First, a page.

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I'm in the process of switching web hosts. My old host was of the beginner-friendly 'kid gloves' variety. I had less control, but it took care of a lot of things behind the scenes.

My new web host will allow me to do more with my site, but only the bare minimum is set up out of the gate. The web server won't do anything extra unless I specifically tell it to. I now need to learn a bunch of new "obvious" knowledge about managing a server.

When testing my site on the new host one thing I quickly realized is the server won't even open links to the site that are missing a file extension (e.g., www.example.com/article99)

Newbie me is trying to figure out how to set up the server to be able to go "Okay, this link to /photo37 has no extension, but I see there's an /photo37.png here in the directory. That must be what the link is referring to, so I'll open that".

From what I've been able to research so far the way to do this is to enable MultiViews. When I add Options +multiviews to my .htaccess file it seems to do the trick. But I want to double check that this is the proper way to do it, and that I'm not missing something obvious. Any help or links to resources are much-appreciated.

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  • Arguably, the much preferred way (though it entails more work) is to use mod_rewrite - - stackoverflow.com/q/5534132/3395469 Sep 13 '17 at 3:34
  • If I used mod_rewrite, I'd have to set up rules to handle every type of extensionless file right? I.e., one for .html, one for .jpg, one for .png, etc.
    – Chris M
    Sep 14 '17 at 1:20
  • You do have to account for the extensions you wish to hide, but often these are limited enough in scope not to matter too greatly. This question has a basic outline for hiding multiple extensions with mod_rewrite and avoiding issues with looping - - stackoverflow.com/q/9157232/3395469 Sep 14 '17 at 1:44
  • "one for .html, one for .jpg, one for .png" - As a general rule you'd only want to use "extensionless URLs" for your main document URL (which is what the above reference link relates to... .htm, .html, .php, etc.). Your static resources (images, CSS, JS, etc.) should all have an extension. If you went extensionless for everything then you are increasing your dependency on MultiViews, moving away to another method/system would be more complex and prone to error.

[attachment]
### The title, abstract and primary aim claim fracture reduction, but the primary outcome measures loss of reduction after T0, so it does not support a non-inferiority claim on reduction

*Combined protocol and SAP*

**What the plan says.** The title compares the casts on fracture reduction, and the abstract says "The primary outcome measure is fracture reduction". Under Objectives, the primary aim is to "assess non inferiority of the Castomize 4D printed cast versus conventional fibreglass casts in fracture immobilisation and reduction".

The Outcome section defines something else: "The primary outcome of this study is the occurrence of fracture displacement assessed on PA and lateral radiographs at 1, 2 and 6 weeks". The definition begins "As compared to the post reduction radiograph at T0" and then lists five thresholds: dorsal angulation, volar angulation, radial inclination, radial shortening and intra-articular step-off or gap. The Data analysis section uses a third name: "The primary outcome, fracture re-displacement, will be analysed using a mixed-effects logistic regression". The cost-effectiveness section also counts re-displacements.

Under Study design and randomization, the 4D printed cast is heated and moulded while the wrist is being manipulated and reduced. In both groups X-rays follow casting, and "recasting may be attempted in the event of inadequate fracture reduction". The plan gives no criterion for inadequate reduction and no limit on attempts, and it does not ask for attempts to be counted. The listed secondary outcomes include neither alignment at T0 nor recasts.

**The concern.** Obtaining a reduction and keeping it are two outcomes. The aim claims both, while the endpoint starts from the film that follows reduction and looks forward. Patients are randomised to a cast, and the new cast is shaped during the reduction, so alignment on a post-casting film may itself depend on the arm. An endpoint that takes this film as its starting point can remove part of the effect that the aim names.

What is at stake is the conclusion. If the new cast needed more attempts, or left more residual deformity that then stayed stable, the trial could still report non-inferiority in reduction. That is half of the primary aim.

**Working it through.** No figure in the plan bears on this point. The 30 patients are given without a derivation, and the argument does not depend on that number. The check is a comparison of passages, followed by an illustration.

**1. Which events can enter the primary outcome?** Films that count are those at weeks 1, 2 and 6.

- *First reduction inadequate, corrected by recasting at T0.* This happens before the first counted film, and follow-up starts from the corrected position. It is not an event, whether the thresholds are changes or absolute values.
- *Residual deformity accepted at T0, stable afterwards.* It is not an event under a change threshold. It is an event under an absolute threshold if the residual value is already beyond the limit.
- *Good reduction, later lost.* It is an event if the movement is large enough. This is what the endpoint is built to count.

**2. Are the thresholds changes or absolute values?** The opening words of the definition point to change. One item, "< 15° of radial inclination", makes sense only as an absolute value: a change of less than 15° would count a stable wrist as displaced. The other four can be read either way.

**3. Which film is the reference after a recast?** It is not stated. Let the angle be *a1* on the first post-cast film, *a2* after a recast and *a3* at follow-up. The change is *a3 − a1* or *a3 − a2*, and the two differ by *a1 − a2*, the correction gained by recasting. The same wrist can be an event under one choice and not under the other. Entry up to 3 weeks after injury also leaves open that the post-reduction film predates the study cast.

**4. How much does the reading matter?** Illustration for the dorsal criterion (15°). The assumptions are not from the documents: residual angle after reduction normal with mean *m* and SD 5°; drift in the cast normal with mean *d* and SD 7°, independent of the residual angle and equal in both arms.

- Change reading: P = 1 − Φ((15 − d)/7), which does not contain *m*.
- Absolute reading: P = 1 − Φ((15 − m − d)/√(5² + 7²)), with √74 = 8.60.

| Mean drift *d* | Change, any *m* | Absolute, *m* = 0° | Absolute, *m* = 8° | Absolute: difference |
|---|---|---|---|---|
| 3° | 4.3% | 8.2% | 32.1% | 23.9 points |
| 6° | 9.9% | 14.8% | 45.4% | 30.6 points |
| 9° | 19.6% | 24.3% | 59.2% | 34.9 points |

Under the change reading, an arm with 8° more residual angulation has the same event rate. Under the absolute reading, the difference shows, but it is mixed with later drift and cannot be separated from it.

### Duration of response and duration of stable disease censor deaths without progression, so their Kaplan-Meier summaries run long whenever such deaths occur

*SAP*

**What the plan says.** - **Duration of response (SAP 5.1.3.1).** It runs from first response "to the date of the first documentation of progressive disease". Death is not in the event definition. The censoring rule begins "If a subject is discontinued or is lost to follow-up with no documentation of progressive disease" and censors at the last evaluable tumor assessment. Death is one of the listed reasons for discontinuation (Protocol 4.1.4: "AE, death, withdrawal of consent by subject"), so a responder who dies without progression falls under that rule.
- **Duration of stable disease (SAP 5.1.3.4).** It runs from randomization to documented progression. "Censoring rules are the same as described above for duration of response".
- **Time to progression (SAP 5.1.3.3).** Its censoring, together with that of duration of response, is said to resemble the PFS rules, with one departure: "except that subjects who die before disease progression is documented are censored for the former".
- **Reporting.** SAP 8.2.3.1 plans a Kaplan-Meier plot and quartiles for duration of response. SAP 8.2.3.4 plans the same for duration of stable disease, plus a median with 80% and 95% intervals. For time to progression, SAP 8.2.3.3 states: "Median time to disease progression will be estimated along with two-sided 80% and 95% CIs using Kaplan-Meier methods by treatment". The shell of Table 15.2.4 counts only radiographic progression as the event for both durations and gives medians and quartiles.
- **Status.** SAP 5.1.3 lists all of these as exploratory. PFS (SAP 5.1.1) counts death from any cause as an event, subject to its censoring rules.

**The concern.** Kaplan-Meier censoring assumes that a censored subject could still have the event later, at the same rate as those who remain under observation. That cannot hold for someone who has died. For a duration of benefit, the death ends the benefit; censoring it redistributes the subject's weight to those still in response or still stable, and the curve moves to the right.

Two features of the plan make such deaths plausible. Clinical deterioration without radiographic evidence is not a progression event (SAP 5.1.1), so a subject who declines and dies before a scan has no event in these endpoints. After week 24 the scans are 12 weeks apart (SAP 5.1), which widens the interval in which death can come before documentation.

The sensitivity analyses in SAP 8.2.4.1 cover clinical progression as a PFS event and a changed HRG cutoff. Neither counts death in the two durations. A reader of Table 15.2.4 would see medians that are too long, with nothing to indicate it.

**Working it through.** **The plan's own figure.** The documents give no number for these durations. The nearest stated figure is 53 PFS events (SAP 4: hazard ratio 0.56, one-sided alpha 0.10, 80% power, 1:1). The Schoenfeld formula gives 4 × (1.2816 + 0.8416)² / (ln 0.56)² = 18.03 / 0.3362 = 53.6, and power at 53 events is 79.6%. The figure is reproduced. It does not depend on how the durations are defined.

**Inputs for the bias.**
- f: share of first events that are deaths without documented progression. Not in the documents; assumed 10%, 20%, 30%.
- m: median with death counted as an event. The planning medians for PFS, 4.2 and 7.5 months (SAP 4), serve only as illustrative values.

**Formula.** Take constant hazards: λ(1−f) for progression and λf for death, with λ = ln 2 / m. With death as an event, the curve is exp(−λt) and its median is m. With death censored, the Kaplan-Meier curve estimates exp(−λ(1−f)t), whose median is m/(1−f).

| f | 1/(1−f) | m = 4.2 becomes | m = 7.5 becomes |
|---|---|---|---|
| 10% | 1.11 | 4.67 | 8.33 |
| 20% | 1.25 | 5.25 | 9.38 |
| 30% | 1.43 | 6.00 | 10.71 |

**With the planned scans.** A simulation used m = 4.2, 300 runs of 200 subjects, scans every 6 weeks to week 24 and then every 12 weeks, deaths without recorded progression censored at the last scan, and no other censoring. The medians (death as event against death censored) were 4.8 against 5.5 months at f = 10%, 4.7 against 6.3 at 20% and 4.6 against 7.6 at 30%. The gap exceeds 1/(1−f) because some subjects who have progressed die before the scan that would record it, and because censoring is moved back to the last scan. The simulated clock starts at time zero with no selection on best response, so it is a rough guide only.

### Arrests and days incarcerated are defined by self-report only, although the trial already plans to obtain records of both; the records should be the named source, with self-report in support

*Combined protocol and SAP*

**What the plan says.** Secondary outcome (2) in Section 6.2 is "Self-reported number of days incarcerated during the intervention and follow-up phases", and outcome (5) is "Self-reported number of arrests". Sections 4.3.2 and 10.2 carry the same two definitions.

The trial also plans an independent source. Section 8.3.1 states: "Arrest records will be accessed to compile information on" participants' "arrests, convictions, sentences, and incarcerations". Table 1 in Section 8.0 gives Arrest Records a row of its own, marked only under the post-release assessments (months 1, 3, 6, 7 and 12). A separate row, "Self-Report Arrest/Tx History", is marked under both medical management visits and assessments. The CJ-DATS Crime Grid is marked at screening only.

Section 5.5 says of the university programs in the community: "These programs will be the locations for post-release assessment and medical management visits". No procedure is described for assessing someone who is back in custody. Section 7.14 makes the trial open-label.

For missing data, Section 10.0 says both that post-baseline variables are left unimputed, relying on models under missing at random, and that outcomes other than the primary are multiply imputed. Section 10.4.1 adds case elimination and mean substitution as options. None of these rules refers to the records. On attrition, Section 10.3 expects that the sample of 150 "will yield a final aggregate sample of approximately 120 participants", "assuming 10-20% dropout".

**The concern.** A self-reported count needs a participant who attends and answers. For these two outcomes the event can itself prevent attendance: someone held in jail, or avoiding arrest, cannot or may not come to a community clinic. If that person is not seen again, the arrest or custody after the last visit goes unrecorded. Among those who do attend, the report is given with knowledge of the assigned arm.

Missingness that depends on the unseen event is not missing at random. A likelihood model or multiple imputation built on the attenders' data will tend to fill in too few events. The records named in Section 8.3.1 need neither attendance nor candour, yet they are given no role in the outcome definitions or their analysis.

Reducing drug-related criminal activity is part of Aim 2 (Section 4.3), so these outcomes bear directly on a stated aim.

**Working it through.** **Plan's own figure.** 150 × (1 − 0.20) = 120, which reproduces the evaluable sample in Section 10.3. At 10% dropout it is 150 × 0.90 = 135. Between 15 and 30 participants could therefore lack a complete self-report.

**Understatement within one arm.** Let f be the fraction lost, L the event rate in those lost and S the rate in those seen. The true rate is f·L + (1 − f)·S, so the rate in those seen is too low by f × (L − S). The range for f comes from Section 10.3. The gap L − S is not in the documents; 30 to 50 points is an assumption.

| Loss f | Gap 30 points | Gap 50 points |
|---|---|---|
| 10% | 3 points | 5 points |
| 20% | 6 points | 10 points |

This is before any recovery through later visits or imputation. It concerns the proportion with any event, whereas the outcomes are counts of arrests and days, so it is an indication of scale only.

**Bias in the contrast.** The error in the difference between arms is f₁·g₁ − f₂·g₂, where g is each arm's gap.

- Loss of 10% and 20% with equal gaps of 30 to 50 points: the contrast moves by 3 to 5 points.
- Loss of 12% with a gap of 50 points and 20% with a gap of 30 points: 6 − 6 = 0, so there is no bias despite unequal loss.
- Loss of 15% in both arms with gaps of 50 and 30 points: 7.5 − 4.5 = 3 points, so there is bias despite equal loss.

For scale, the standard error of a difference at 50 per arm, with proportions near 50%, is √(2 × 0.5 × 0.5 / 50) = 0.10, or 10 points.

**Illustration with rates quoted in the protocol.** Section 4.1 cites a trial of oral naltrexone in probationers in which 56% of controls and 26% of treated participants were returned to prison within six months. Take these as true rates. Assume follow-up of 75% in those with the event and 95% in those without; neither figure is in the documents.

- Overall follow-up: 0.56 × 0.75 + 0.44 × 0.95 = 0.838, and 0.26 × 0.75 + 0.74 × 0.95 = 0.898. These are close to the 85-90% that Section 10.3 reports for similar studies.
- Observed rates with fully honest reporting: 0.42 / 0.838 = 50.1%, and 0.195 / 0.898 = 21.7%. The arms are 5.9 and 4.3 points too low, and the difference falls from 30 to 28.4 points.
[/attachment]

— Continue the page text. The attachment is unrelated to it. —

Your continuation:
– MrWhite
    Sep 14 '17 at 15:59
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tl;dr Yes, you can enable MultiViews to serve extensionless URLs. ie. Where the file extension is omitted from a URL that would otherwise map to an existing file. However, be aware of potential conflicts with mod_rewrite.

the server won't even open links to the site that are missing a file extension

You make it sound that this should be normal (or expected) behaviour? It is not. On most (database driven / CMS) sites these days, this behaviour would be undesirable. MultiViews is not enabled by default on Apache. It must be explicitly enabled.

As you have found, some shared hosts do appear to enable MultiViews automatically for its customers. So, extensionless URLs "magically" work out of the box. However, if you then want to do something more complex and rewrite/redirect the URL using mod_rewrite then you can end up with some unexpected conflicts which can be confusing to debug. This would seem to be a reasonably common problem - StackOverflow in particular is littered with questions of this nature, where the solution is to simply disable MultiViews (because it's been automatically enabled by the host).

The conflict with mod_rewrite comes about because mod_negotitation (which drives MultiViews) runs before mod_rewrite. For example, when you request /article99 with MultiViews enabled, mod_negotiation issues an internal subrequest for /article99.html (for example). You can't intercept this with mod_rewrite, you will need to match against the resulting subrequest, ie. /article99.html, not /article99 (which you might have expected since this is the URL the user actually requested and the only URL you actually see).

I want to double check that this is the proper way to do it

Well, it is one "way to do it". Yes, it is "proper". However, it is not the only way to do it. And is not always the correct way to do it. It depends on exactly what you are trying to do and what else you are already doing. But if it works for you; use it.

MultiViews does more than simply append a file extension. The resource that is returned depends on the request (this is the "negotiation" part of mod_negotiation). And which is returned when you have article99.php, article99.html and article99.jpg? And if the only file you have is article99.abc then you'll likely get a 404 (unless you have a handler defined for .abc files).

Also consider that, if you simply use MultiViews, the file article99.html (for example) is still accessible as well. So, you have the URLs /article99 and /article99.html both returning the same resource. This is technically duplicate content - although is not necessarily a problem providing you ensure that the /article99 URL is the only URL that is ever referenced. As a minimum you should set a <link rel="canonical" element pointing to the canonical URL, ie. /article99.

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  • Thanks for your detailed answer. From the sounds of it enabling multiviews will be appropriate on my site, since a) it's a very simple collection of static .html articles with a handful of image files... and b) because 99% of the external links are of the clipped <a href="article99" variety (I know, I know). Multiviews should get everything to open properly, and there's nothing fancy I can see it breaking.
    – Chris M
    Sep 14 '17 at 1:31

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